Former U.S. U-17 Neven Subotic vies for Champions League crown

By Mike Woitalla

Neven Subotic, who spent part of his childhood in Utah and Florida and played for the USA at the 2005 U-17 World Cup, will line up on the backline for Borussia Dortmund in the Champions League final on Saturday. He’s the subject of the Youth Soccer Insider's latest edition of "When They Were Children."

With war on the horizon, Neven Subotic's Serbian family fled Bosnia in 1990 when he was 18 months old and settled in Schoemberg, a small town in Germany's Black Forest. As refugees with few options, the family moved into the clubhouse attic of a local soccer team that his father joined.

"We lived there because we had nowhere else to stay at that moment," Subotic told Soccer America back in 2008, two years after starting his pro career in Germany. "So with the soccer field right in front of the door, it all started. I was always playing with my dad, and I always watched when he played with the team. Whenever I wanted to kick around, I could find someone to play with me."

Neven's father, Zeljko, had played pro ball in the former Yugoslavia. Neven started playing organized soccer for TSV Schwarzenberg at age 7 while spending time on the ball whenever he could.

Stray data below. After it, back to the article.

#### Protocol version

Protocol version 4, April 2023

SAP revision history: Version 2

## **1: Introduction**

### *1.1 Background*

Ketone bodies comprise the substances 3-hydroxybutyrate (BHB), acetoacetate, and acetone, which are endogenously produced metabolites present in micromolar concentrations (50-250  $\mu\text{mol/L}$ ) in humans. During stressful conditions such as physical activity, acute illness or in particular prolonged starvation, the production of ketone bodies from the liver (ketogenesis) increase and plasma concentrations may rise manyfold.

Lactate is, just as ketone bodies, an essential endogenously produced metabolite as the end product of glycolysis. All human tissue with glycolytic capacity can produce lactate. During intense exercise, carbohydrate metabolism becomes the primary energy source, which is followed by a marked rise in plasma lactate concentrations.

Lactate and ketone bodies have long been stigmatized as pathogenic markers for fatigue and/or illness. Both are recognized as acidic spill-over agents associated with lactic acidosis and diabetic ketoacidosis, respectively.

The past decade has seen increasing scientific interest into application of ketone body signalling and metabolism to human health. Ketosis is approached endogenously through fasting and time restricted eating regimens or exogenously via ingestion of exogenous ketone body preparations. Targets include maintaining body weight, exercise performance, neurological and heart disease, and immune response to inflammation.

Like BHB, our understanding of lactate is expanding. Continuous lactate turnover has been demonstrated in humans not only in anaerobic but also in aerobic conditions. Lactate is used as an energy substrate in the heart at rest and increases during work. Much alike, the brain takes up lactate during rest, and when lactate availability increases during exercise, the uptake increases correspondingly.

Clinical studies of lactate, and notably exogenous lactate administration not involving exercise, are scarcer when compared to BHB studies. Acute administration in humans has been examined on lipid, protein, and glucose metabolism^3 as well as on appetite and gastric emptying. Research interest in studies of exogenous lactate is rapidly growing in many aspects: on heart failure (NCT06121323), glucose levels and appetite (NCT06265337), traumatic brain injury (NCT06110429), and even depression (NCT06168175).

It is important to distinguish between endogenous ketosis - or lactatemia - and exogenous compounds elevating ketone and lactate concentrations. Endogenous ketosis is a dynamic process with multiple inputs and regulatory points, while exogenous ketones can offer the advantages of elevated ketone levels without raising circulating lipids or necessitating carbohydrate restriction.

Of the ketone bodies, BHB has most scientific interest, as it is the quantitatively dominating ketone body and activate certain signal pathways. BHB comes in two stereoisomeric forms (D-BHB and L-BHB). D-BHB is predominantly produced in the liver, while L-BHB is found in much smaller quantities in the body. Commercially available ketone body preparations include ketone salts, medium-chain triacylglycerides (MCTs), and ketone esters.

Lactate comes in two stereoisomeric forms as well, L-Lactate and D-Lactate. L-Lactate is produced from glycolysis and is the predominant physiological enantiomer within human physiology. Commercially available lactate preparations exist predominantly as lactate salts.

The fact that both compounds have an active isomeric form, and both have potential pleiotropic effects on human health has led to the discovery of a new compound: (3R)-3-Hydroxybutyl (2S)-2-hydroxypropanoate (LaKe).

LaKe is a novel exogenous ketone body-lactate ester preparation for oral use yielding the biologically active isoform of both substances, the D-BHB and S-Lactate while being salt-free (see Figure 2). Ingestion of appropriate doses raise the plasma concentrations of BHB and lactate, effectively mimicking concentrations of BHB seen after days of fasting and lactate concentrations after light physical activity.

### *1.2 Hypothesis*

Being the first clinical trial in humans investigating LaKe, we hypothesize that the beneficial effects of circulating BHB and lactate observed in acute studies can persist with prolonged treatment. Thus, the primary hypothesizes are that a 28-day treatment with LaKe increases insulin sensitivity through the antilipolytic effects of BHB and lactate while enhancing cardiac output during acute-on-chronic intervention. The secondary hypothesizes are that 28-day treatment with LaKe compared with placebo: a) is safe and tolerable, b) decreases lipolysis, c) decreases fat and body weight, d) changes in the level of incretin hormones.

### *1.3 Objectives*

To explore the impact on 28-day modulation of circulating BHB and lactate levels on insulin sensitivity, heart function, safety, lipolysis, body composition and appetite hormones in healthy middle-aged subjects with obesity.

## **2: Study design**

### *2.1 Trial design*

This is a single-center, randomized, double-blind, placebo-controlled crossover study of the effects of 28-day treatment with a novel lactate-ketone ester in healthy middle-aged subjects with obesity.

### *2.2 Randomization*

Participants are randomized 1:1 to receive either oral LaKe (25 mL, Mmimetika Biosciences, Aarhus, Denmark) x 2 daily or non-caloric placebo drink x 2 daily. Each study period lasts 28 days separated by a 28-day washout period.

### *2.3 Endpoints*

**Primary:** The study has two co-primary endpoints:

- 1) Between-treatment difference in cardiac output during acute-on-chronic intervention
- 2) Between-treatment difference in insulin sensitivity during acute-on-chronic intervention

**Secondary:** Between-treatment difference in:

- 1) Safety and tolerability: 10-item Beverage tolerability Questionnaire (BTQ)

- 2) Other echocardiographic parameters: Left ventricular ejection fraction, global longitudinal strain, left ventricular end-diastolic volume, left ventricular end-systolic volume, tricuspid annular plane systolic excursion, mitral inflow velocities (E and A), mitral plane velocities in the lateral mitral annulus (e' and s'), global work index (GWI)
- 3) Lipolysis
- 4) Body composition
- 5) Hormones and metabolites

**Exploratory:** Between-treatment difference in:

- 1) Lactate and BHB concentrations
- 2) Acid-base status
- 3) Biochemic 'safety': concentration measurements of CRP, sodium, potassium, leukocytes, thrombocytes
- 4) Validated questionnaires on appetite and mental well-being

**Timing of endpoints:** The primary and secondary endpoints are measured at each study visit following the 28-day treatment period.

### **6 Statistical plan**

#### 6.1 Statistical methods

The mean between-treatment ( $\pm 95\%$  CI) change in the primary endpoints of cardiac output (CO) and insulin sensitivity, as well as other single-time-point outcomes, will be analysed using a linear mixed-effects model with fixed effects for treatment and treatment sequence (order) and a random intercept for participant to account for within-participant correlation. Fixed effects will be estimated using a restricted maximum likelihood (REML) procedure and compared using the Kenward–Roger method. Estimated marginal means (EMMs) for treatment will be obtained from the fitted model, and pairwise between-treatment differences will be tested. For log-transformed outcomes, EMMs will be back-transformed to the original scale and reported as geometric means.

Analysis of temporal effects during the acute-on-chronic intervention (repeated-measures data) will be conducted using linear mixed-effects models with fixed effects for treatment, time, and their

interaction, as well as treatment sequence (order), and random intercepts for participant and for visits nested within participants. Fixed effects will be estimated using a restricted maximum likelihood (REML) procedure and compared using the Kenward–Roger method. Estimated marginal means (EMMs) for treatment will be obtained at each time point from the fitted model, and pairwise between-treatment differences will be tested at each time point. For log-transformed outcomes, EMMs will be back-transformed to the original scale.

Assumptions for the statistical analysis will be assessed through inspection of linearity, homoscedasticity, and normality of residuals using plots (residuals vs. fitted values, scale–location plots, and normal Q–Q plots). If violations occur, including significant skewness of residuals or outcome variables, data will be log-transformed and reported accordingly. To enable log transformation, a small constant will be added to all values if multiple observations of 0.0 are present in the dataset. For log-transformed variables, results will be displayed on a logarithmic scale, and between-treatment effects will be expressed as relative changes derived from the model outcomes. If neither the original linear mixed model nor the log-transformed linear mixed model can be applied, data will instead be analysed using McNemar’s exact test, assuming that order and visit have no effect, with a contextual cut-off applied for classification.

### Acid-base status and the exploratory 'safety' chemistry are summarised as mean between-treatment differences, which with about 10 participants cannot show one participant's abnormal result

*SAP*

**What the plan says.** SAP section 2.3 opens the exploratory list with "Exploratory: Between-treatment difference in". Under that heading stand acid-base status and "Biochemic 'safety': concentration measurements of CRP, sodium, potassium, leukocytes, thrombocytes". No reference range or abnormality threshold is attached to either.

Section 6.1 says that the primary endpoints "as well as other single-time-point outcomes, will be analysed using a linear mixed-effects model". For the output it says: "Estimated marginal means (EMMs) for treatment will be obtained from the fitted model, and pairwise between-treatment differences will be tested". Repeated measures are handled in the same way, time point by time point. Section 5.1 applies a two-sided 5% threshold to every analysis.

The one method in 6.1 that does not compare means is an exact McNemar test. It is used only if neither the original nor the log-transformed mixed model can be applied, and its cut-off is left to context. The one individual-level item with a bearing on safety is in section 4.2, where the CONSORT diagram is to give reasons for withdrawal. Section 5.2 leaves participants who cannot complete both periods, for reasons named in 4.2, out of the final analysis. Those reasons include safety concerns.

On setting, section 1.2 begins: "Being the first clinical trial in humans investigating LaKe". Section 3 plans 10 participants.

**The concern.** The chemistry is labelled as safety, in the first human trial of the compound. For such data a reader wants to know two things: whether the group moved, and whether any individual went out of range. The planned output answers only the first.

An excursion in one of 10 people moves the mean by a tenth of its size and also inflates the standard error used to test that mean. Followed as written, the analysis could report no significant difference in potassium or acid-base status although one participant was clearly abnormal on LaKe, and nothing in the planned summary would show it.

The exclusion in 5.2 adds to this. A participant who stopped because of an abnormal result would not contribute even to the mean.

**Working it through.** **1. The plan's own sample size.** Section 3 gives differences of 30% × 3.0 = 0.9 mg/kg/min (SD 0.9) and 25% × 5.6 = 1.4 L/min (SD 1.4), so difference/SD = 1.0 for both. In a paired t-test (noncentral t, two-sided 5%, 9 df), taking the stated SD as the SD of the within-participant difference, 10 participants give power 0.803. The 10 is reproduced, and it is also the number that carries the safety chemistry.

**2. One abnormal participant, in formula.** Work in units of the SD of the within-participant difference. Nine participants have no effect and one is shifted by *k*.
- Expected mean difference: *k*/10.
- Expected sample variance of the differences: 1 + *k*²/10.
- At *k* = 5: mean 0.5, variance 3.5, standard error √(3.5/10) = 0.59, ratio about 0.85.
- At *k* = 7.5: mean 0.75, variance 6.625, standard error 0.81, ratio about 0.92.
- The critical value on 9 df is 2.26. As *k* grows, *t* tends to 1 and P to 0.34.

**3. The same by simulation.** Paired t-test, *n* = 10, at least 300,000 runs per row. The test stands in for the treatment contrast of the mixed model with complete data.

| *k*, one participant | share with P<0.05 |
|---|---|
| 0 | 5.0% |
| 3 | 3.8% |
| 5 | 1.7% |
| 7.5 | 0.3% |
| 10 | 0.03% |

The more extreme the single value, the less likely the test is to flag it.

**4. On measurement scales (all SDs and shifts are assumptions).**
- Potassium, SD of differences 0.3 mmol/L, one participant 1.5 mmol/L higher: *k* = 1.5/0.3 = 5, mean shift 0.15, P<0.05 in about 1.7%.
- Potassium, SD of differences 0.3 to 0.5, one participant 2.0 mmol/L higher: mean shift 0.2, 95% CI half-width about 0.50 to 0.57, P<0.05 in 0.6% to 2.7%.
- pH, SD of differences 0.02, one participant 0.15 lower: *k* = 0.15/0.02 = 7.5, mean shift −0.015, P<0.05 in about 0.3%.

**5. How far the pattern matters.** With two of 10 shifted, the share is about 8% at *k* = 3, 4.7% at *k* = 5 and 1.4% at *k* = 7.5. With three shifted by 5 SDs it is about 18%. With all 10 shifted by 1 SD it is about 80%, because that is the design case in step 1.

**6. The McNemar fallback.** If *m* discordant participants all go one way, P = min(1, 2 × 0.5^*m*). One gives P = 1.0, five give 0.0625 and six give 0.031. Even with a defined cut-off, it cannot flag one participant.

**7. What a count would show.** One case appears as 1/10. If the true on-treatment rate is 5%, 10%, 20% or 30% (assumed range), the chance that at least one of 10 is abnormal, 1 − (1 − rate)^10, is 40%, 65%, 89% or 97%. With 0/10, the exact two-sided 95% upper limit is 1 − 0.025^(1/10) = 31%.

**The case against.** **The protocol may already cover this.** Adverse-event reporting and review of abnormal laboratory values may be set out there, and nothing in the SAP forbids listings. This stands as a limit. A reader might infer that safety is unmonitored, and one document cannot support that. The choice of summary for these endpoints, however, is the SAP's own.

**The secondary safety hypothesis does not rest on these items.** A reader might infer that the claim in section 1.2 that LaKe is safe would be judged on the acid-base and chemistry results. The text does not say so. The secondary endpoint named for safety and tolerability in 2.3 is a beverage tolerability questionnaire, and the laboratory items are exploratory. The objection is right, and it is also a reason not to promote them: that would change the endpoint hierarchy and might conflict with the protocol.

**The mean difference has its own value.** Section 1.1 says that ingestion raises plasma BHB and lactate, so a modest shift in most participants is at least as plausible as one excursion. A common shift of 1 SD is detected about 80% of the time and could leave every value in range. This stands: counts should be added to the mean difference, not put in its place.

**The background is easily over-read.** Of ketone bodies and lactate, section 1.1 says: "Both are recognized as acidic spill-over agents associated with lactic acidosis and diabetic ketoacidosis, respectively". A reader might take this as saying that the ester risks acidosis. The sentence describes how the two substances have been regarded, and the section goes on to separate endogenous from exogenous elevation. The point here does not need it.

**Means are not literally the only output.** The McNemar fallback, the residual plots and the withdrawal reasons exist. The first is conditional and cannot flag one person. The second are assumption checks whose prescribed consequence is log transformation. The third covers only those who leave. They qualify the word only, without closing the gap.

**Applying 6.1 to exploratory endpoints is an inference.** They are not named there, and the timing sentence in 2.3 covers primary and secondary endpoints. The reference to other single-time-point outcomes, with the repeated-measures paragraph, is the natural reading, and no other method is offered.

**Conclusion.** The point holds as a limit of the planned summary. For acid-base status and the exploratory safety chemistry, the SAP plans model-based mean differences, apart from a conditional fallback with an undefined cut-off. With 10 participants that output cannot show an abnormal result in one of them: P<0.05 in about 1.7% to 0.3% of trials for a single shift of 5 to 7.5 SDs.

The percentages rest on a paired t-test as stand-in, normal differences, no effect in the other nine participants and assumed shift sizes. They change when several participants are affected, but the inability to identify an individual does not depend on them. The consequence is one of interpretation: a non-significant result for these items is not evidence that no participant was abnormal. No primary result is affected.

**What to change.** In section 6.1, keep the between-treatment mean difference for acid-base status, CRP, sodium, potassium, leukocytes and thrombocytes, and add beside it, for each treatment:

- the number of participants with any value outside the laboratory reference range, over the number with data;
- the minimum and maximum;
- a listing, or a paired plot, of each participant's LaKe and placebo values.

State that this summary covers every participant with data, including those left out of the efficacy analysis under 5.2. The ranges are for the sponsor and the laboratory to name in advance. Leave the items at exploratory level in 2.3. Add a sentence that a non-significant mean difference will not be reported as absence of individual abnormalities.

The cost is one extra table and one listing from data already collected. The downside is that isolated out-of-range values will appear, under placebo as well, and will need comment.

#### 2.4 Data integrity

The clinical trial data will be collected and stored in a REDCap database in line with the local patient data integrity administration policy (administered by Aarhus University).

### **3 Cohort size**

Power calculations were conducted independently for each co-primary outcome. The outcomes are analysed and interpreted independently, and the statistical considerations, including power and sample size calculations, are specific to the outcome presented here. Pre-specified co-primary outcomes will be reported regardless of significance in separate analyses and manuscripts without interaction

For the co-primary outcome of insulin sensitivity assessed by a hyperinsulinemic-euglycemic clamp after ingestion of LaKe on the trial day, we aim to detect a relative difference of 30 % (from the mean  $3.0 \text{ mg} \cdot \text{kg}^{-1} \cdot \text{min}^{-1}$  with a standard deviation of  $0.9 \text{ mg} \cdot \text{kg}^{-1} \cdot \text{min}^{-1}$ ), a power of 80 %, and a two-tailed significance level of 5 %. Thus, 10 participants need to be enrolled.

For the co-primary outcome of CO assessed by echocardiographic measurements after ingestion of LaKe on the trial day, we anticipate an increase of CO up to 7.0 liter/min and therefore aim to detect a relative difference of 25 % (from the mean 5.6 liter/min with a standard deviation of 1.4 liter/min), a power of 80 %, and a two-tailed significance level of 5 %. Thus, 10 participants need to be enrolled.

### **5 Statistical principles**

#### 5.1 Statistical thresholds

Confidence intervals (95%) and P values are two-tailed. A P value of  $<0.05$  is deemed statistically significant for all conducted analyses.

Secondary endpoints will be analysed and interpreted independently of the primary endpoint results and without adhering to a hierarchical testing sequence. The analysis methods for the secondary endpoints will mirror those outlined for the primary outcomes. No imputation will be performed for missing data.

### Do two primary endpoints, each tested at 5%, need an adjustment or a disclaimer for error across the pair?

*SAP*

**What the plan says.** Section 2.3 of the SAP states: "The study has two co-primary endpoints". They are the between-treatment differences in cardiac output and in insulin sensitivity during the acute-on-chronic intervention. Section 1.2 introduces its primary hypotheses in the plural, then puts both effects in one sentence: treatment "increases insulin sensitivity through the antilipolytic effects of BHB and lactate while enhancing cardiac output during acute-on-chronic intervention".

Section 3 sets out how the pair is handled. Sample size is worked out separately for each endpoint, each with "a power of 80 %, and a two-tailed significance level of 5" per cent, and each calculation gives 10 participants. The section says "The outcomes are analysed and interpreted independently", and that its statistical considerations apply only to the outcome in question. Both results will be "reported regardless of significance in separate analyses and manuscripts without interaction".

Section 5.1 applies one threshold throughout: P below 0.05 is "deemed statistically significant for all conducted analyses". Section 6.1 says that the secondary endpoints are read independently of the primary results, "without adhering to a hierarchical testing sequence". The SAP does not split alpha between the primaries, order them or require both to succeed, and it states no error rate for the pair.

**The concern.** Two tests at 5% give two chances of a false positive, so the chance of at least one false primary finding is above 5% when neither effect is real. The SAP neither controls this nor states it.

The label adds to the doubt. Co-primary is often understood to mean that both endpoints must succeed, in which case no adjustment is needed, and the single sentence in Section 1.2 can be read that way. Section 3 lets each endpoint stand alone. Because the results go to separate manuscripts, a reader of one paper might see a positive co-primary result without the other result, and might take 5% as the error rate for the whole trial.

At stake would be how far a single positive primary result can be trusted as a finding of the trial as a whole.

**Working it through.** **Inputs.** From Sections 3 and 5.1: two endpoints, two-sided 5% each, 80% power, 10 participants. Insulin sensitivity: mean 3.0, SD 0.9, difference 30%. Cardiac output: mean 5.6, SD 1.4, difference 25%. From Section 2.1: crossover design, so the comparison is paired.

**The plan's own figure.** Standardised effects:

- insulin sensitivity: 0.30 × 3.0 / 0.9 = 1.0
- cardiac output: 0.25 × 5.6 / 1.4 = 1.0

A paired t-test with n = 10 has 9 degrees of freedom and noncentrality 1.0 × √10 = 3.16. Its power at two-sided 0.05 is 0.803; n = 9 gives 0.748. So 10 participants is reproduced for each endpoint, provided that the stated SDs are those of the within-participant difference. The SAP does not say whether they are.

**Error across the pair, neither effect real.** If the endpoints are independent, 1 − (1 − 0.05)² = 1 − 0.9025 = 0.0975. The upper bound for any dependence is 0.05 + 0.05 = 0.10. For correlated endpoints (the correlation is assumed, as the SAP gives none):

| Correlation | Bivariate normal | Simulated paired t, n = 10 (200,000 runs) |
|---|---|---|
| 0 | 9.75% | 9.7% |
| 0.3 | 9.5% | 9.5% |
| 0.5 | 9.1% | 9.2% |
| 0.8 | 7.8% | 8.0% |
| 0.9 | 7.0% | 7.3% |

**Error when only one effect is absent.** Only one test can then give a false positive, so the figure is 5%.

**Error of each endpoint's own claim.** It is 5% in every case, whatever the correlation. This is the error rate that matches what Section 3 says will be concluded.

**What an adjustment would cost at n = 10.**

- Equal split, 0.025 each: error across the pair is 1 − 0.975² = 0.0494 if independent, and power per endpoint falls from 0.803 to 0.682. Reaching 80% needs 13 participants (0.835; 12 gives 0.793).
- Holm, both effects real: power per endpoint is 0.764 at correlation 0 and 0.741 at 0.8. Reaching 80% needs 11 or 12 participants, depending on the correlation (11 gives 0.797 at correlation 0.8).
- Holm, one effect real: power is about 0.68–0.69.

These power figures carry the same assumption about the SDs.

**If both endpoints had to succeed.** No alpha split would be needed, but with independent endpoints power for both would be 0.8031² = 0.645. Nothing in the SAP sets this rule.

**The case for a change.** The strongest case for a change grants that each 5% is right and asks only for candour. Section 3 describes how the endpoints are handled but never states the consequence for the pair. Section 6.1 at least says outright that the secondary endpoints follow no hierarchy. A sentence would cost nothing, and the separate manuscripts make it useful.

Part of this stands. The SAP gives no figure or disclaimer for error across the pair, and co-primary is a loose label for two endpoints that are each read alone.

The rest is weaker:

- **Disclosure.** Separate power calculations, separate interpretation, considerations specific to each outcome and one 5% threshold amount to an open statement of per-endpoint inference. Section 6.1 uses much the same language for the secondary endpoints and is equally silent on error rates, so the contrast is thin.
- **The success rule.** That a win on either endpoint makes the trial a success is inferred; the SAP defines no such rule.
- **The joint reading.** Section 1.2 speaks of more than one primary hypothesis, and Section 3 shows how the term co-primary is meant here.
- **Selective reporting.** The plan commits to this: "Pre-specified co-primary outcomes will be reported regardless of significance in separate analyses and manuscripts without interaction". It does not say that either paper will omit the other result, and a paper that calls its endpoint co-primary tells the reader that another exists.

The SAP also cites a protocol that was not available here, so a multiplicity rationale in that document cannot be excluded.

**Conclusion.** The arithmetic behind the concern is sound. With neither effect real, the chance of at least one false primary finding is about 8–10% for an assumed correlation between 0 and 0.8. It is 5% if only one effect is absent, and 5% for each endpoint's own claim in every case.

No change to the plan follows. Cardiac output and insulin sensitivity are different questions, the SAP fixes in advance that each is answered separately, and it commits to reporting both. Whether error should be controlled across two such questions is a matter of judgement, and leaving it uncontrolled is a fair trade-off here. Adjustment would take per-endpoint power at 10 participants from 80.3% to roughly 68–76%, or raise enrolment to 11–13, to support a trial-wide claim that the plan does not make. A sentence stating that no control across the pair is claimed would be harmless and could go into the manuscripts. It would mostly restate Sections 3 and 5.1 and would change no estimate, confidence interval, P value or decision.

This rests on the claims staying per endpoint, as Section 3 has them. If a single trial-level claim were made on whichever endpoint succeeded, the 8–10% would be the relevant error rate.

"Pickup games were standard there," says Neven. "We played before school, during school, in breaks, and after school.

"There was a religion class at school, and when it took place a few other students and I had to go to another empty classroom, because we were of another religion as the one being taught. And there we would play soccer with a tennis ball until the class had finished and we could return to our normal class."

Neven enjoyed his life in Germany and was disappointed when his parents announced that they would have to leave -- their German residence authorization having expired when he was 11 years old. The family opted to move to the USA in 1999.

The Subotics settled in Salt Lake City, Utah, where a cousin of Zeljko's lived. Neven had English classes in his German school, was especially eager to understand TV shows, and within three months became fluent.

He was disappointed that the kids in school didn't play much soccer, but his father bought him a ball and he kicked around on a nearby tennis court. Eventually, he played for Sparta Gold and Impact Black youth clubs.

After a year and a half, the family moved to Bradenton, Fla., so that his sister, Natalija, could attend the Bollettieri Tennis Academy at the IMG Academy, which is also home to the U.S. U-17 national team residency program. The Subotics lived across the street from the academy and Neven would train on his own and with his father at GT Bray Park.

That's where he was spotted by Keith Fulk, then one of the U.S. U-17 assistant coaches.

"I saw a tall, lanky, thin kid with a bag of balls," said Fulk. "I was there for a friend's son, and I saw this kid who had probably 12 balls, and he was just ripping balls into the goal, over and over. But the thing that impressed and always stuck with me, was that when he finished shooting, he started running. He would shoot the balls, then would run two laps around the soccer field at a very good pace.

"Then he'd go get the balls and shoot 12 balls with his left foot. Then he'd run two more, then he'd go and do volleys. Then he'd run more. And he could strike a ball!"